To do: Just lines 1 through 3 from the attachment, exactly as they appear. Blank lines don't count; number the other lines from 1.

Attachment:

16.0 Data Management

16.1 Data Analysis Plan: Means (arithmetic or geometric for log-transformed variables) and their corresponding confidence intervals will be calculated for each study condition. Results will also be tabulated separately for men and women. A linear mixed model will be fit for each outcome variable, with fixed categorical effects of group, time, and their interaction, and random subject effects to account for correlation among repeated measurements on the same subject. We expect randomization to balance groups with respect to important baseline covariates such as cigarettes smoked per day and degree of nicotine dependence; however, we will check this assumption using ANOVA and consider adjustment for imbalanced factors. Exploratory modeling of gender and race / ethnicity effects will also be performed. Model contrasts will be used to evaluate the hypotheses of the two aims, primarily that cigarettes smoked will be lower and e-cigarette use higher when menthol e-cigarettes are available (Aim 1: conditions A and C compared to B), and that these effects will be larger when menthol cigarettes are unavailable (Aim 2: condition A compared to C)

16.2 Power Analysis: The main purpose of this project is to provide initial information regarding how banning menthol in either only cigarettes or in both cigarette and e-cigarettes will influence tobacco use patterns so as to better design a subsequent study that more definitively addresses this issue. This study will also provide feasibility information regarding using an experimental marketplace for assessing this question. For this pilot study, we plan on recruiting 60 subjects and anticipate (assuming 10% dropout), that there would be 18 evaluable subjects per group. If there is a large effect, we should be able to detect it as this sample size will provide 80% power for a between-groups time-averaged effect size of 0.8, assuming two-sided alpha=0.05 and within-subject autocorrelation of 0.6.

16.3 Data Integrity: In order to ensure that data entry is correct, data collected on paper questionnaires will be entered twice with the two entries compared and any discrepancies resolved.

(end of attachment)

16.0 Data Management

16.1 Data Analysis Plan: Means (arithmetic or geometric for log-transformed variables) and their corresponding confidence intervals will be calculated for each study condition. Results will also be tabulated separately for men and women. A linear mixed model will be fit for each outcome variable, with fixed categorical effects of group, time, and their interaction, and random subject effects to account for correlation among repeated measurements on the same subject. We expect randomization to balance groups with respect to important baseline covariates such as cigarettes smoked per day and degree of nicotine dependence; however, we will check this assumption using ANOVA and consider adjustment for imbalanced factors. Exploratory modeling of gender and race / ethnicity effects will also be performed. Model contrasts will be used to evaluate the hypotheses of the two aims, primarily that cigarettes smoked will be lower and e-cigarette use higher when menthol e-cigarettes are available (Aim 1: conditions A and C compared to B), and that these effects will be larger when menthol cigarettes are unavailable (Aim 2: condition A compared to C)

16.2 Power Analysis: The main purpose of this project is to provide initial information regarding how banning menthol in either only cigarettes or in both cigarette and e-cigarettes will influence tobacco use patterns so as to better design a subsequent study that more definitively addresses this issue. This study will also provide feasibility information regarding using an experimental marketplace for assessing this question. For this pilot study, we plan on recruiting 60 subjects and anticipate (assuming 10% dropout), that there would be 18 evaluable subjects per group. If there is a large effect, we should be able to detect it as this sample size will provide 80% power for a between-groups time-averaged effect size of 0.8, assuming two-sided alpha=0.05 and within-subject autocorrelation of 0.6.